a photo to express the monthly minimum wage paid to workers

Proposed N497K: Timeline of monthly minimum wage in Nigeria (1981 to present)

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Organised labour led by the Nigerian Labour Congress (NLC) and the Trade Union Congress recently proposed a N615,000 living wage demand, which they later reduced to N497,000.

However, the Federal Government slashed the labour demand by more than 92%, by pushing forward N48,000 per month. The government later jagged it up to N57,000.

While the government claimed it is not financially buoyant to pay N497,000 as minimum wage, labour said they can’t settle for anything below a living wage, saying that N57,000 did not fall into that category.

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However, an insider says consultants of the government recommended N100,000, which the government has yet to make public.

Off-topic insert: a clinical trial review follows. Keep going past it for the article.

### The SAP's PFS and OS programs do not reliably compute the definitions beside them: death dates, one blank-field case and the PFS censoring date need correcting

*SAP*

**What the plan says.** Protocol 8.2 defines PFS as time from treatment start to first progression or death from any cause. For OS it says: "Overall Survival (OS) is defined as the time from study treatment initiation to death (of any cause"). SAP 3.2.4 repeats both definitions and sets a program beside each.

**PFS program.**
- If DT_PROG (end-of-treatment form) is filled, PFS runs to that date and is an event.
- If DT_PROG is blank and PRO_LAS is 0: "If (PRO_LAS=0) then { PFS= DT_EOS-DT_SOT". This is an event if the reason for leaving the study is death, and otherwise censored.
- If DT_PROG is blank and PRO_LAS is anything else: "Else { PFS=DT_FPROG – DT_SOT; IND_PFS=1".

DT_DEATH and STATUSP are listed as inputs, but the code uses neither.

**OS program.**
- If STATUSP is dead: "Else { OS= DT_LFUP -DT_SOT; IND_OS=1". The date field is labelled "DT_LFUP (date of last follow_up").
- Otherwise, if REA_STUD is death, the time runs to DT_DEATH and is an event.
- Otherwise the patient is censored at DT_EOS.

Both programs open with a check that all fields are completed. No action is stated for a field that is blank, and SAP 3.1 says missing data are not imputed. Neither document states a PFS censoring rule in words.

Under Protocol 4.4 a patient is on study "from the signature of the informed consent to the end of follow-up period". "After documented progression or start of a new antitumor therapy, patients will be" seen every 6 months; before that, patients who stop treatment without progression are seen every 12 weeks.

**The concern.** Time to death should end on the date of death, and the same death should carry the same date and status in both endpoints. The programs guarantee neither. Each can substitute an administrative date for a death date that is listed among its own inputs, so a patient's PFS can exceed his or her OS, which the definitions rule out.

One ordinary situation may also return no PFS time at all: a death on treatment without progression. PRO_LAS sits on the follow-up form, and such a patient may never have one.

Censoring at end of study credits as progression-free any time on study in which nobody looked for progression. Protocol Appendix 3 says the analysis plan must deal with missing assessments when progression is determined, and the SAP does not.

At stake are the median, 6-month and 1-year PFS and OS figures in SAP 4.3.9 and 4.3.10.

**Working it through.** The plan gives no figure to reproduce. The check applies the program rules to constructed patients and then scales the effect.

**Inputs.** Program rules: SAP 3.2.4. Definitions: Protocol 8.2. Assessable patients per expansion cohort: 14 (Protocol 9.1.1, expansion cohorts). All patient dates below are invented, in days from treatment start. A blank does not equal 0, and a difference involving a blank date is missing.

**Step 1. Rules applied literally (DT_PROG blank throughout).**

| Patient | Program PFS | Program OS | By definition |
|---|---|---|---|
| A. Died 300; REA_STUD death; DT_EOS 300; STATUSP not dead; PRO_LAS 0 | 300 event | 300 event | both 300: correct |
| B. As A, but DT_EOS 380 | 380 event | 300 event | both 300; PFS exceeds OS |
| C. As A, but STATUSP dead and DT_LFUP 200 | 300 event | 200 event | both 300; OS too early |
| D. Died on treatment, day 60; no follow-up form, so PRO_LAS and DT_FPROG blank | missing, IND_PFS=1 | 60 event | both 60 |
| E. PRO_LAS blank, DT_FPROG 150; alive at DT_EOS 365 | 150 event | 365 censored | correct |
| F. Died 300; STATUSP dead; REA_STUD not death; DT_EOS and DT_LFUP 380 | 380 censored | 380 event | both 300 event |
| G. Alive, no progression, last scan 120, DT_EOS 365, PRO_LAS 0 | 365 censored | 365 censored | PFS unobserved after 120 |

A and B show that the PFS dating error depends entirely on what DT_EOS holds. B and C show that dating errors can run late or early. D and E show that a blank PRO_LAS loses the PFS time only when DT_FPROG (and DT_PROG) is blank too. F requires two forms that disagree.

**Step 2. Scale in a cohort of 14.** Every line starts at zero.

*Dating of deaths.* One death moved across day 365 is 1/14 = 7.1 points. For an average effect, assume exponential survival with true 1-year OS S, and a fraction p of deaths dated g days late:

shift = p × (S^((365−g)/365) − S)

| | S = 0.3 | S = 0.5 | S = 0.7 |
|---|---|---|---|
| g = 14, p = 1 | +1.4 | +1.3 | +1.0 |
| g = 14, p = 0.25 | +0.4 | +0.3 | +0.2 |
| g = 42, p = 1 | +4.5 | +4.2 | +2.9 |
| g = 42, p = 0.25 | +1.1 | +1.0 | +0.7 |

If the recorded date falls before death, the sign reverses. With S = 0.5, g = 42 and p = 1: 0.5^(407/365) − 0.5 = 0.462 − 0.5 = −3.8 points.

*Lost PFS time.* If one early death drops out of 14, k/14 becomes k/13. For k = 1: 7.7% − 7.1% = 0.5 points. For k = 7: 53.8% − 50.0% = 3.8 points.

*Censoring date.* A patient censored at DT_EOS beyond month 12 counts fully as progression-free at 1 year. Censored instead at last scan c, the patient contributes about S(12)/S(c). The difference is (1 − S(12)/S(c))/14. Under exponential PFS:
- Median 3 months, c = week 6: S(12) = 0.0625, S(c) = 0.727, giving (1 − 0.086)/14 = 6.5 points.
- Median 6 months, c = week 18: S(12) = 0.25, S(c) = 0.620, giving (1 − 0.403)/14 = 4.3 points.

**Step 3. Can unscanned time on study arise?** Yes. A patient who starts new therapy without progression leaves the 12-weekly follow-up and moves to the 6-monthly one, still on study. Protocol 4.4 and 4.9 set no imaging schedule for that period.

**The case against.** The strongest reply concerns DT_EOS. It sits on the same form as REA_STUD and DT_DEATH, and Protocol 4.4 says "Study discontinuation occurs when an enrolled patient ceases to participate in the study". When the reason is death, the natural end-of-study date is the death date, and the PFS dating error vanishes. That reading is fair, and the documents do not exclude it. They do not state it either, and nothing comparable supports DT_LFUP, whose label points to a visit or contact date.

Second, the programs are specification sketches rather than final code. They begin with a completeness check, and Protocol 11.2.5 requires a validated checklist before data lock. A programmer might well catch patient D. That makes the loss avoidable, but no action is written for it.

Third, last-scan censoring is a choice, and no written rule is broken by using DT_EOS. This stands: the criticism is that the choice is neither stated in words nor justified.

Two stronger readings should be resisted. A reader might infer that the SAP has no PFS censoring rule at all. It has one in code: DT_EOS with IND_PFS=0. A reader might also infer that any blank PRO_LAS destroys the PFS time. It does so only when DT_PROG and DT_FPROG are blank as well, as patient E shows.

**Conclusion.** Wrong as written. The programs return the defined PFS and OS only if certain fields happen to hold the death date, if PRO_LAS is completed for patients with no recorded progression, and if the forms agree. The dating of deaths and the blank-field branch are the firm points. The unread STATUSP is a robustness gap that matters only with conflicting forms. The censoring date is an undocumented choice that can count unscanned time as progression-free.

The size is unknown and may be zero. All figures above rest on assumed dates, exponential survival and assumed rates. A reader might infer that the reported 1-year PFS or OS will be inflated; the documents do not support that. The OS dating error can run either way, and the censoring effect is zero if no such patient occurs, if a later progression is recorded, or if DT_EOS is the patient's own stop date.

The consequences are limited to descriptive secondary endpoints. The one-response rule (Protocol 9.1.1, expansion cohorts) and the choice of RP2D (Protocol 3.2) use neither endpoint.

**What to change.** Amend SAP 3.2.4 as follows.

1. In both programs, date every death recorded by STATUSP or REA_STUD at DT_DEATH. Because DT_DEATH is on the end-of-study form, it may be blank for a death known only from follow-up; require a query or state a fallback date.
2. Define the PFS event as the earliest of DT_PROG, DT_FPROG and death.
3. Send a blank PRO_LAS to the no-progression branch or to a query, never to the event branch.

Proposing a reasonable monthly minimum wage for workers is a course that organised labour is known for. But both parties must agree on a wage before it can be effective. INFOMEDIANG highlights the timeline of minimum wage in Nigeria from 1981 to date

  • 1981: N125
  • 1989/90: N250
  • 1998/99: N3,000
  • 2000/01: N5,500 & N7,500
  • 2011: N18,000
  • 2018/2019: N30,000
  • 2023: N30,000
  • 2024: N30,000
  • 2024: ?

Some states are yet to implement N30K monthly wage

Instructive to note that the last minimum wage of N30,000 is yet to be implemented by some states such as Anambra, Kogi, Zamfara, Sokoto, and Ebonyi.

“The states that have not been paying the old N30,000 minimum wage are Kogi, Zamfara, Anambra, Ebonyi, and Sokoto.”

NLC spokesman, Ben Upah

The case of the Anambra is even disturbing as a report from the state says there is currently no standard minimum wage in the state, blaming it on the paucity of funds.

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“The minimum wage used to be about N18,000 until the last administration added N5,000 to it. But the current administration, some time ago, was paying the workers an additional N12,000, it did it for some months until it stopped,” The Punch quoted a source from the state’s ministry of finance.

While some workers in the state received N18,000 and N25,000, others received N28,500 per month. According to the report, the governor of the state, Prof Chukwuma Soludo, had set up a committee to resolve the issue.

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